Jobless claims hit highest level in a year. What’s going on?

An increase in unemployment applications is often seen as a proxy for layoffs. But economists argue that it is too early to be concerned, saying that the labor market is still strong.

Alan Diaz/AP/File
In this June 10, 2015, photo, job seekers get information at a job fair in Sunrise, Fla.

The number of Americans applying for unemployment benefits unexpectedly spiked this past week – to the highest level since February 2015.

Initial jobless claims, or claims filed by new jobless workers for unemployment benefits, increased 20,000 to a seasonally adjusted 294,000, in the week that ended May 7. And the four-week average, which is considered a less-volatile measure, rose by 10,250 to 268,250, the highest level in almost three months, the Labor Department reported Thursday. Some economists polled by Reuters had forecast that the initial claims would slip to 270,000.

The number of people still receiving benefits after an initial week of aid also increased by 37,000 to 2.16 million in the week that ended April 30. But the continuing claims, or the four-week moving average, fell 3,750 to 2.14 million, the lowest since November 2000.

The report comes a week after the Labor Department released data showing that employers added 160,000 jobs in April, the lowest since last September, raising concerns that the job market has softened in response to the slowdown in the economy in the recent months.

An increase in unemployment applications is usually seen as a proxy for an increase in firings and layoffs.

But there is no reason to panic, some economists say, arguing that there are other factors that could have influenced the spike, including the April 13 strike by Verizon workers.

The Verizon strike saw about 40,000 workers across the East Coast walk off their jobs at the New York-based communications company. As The Christian Science Monitor reported, the workers were protesting an eight-month impasse with the company over their contracts.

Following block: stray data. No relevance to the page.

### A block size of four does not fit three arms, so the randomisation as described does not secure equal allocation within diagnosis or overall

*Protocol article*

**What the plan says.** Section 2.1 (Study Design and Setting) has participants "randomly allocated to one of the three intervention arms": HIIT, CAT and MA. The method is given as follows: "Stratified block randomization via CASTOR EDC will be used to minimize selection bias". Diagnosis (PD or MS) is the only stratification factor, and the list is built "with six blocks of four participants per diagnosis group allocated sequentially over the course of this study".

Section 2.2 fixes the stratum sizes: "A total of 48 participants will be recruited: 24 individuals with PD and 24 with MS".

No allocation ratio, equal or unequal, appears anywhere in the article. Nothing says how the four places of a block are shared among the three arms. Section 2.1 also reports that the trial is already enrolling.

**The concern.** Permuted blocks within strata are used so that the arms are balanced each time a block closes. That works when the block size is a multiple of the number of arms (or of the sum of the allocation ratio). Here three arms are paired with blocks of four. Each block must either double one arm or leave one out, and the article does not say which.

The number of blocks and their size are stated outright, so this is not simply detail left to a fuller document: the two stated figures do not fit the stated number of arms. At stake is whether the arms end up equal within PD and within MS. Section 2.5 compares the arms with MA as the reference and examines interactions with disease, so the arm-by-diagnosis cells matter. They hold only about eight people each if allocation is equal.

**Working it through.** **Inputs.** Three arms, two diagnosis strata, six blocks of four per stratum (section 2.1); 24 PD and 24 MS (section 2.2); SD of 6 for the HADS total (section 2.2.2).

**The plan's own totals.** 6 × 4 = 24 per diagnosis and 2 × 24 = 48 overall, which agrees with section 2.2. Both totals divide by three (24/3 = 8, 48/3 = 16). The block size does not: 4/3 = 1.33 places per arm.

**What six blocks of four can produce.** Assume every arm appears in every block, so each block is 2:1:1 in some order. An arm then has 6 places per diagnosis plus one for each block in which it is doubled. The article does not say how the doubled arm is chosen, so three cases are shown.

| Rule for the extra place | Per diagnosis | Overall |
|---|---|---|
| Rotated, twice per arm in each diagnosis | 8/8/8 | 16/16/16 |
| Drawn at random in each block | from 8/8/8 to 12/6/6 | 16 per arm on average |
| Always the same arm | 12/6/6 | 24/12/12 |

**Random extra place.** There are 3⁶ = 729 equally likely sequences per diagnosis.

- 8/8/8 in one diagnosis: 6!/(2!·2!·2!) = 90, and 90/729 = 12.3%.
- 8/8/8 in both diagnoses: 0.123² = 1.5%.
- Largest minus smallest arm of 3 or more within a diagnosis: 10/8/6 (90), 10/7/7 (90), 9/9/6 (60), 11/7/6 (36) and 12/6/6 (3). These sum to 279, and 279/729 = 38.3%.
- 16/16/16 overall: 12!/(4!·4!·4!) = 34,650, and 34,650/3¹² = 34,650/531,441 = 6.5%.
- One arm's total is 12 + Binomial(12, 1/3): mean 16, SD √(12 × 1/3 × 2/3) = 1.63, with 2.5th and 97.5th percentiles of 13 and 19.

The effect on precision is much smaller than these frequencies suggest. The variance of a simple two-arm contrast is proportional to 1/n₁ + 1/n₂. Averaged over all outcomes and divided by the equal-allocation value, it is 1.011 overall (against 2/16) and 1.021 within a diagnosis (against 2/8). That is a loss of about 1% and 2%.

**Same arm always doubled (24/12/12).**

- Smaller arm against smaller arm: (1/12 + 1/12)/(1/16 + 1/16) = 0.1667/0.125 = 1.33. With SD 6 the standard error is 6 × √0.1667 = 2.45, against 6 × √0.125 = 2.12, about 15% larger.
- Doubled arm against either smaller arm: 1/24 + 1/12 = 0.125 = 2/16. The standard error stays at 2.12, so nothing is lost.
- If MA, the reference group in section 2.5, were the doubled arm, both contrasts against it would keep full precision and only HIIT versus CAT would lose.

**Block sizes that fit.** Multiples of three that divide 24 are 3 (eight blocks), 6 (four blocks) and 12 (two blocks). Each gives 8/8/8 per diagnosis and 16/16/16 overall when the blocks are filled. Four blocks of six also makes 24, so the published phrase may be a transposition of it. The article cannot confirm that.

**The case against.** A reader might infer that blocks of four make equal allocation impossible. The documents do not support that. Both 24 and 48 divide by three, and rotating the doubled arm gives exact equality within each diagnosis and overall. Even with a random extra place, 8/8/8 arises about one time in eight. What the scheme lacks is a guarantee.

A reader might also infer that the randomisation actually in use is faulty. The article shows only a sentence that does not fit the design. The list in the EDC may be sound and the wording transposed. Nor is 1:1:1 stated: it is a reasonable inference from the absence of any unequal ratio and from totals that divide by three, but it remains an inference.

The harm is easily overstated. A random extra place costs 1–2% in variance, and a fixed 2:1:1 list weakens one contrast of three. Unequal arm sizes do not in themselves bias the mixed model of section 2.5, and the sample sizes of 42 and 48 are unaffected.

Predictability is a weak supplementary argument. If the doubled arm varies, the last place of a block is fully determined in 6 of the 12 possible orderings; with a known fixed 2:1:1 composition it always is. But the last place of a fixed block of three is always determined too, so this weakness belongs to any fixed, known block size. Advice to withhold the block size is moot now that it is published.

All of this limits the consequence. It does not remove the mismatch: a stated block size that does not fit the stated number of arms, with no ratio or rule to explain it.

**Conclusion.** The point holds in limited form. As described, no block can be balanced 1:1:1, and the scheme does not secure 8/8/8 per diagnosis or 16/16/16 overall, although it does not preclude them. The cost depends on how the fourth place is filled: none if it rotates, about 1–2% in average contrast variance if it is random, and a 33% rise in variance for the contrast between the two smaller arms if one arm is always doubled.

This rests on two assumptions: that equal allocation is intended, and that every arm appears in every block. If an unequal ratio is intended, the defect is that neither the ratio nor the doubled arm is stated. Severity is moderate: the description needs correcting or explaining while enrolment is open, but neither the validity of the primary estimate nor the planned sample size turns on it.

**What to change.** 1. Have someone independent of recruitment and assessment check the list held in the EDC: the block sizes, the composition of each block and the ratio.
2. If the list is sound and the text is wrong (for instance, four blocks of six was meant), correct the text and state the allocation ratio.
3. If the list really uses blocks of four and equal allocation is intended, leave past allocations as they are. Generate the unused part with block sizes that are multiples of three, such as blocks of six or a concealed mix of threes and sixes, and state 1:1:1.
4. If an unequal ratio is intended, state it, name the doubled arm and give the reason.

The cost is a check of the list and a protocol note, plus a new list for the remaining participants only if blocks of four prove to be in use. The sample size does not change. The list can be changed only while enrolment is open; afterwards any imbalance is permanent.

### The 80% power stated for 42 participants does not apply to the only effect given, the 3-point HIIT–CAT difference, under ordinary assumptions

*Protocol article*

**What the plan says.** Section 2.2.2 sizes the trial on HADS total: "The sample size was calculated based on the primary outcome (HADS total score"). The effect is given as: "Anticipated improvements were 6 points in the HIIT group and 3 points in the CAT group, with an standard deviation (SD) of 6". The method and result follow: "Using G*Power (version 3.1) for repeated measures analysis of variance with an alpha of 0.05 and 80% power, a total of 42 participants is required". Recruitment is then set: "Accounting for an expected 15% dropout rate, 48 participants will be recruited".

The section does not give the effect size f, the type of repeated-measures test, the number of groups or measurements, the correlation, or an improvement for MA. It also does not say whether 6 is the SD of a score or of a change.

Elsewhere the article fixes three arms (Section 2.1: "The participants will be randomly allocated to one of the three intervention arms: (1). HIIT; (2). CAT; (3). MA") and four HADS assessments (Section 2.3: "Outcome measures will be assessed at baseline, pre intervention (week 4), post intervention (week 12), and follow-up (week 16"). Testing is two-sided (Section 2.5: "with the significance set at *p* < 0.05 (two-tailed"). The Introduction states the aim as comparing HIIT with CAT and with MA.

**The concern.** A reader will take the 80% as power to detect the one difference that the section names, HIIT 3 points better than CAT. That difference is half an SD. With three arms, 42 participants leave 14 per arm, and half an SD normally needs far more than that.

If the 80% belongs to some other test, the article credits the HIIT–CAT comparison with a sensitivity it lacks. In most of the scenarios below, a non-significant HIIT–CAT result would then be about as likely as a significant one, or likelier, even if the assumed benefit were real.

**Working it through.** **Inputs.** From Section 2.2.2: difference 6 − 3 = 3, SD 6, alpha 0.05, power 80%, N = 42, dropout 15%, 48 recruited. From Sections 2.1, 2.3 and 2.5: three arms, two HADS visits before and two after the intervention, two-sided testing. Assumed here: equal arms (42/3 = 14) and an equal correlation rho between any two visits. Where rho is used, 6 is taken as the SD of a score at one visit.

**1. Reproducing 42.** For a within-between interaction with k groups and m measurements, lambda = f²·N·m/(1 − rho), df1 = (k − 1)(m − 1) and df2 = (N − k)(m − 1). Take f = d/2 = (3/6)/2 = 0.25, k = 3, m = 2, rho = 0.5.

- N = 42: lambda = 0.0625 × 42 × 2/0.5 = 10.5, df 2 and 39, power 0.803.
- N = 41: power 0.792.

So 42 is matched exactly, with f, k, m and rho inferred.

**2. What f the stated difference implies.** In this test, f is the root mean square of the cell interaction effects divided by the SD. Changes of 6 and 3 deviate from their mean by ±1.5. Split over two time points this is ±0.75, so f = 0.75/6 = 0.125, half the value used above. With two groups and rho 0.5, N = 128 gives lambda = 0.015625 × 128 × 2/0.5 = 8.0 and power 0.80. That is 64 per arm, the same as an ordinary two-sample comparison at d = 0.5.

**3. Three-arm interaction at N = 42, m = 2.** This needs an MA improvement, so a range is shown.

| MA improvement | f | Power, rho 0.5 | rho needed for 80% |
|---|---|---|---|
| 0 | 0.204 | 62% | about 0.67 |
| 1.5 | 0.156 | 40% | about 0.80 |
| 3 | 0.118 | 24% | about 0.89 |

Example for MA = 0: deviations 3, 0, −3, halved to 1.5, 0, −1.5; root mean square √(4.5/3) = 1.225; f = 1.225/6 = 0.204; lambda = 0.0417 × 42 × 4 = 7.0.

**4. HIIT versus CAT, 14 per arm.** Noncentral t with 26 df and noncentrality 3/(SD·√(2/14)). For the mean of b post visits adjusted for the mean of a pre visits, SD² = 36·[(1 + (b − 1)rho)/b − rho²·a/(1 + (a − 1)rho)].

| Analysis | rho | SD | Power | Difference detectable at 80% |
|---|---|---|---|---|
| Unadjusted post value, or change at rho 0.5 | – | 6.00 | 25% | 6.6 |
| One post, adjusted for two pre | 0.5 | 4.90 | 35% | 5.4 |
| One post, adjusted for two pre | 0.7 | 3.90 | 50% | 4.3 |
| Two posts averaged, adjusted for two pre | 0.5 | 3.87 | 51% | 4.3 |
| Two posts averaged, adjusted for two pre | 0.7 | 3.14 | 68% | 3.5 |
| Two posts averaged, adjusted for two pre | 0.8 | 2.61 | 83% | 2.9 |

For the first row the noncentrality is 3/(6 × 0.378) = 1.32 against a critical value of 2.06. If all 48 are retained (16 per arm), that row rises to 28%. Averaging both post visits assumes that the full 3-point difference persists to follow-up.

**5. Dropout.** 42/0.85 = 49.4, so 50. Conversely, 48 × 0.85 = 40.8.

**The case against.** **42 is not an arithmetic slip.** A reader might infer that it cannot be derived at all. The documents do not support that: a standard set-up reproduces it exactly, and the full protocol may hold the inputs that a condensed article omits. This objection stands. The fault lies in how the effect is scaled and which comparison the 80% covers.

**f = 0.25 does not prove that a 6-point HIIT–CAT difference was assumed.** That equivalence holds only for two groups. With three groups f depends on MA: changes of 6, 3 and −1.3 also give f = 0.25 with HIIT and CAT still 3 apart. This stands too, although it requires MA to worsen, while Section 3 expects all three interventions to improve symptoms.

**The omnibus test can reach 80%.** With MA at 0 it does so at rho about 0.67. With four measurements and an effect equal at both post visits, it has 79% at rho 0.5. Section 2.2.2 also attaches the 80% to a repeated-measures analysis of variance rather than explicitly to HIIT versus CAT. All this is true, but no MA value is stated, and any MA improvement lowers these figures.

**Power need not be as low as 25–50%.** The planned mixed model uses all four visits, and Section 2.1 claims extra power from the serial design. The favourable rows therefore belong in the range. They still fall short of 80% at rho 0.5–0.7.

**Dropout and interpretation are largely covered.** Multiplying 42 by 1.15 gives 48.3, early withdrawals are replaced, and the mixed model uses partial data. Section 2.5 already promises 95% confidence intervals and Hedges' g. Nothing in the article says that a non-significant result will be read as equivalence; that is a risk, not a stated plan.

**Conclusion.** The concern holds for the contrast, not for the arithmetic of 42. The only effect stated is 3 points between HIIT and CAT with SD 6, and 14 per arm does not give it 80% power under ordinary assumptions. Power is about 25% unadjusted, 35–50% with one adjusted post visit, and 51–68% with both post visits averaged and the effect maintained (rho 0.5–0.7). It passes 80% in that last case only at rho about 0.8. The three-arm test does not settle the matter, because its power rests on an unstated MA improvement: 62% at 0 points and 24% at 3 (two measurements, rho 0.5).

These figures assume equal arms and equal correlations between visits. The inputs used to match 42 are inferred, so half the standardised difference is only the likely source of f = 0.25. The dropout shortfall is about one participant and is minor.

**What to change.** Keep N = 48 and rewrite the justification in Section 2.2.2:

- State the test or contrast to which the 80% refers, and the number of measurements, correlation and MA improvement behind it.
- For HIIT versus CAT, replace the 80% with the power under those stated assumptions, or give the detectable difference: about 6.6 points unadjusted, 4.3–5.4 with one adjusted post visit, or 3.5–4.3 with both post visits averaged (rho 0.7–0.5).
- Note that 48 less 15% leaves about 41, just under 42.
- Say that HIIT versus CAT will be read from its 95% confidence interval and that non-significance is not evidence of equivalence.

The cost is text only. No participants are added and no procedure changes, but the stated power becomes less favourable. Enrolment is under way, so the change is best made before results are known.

If a worker loses a job due to a labor dispute, such as a strike or any other other industrial controversy, he/she may be eligible for unemployment insurance benefits for up to 49 days, according to the New York Department of Labor’s website.

"We have to look past the noise in the latest jobless claims number because it was likely influenced by the Verizon strike. The broader underlying trend in claims remains very constructive," Jacob Oubina, a senior US economist at RBC Capital Markets in New York, told Reuters.

And others say that it is too early to be concerned, pointing out that the overall labor market still appears healthy.

The US unemployment rate has remained at 5 percent - or better - for the past five months. Despite the jobless claims spike, the number of jobless claims remained below 300,000 – a threshold associated with a healthy labor market. And it marks the 62nd consecutive week that the claims have remained below 300,000, the longest streak since 1973.

The odds that the labor market is falling apart and that layoffs are accelerating rapidly are extremely slim,” Stephen Stanley, the chief economist for Amherst Pierpont Securities, told his clients in an email, The Wall Street Journal reported. “There is little to no indication that labor demand [is] weakening.”

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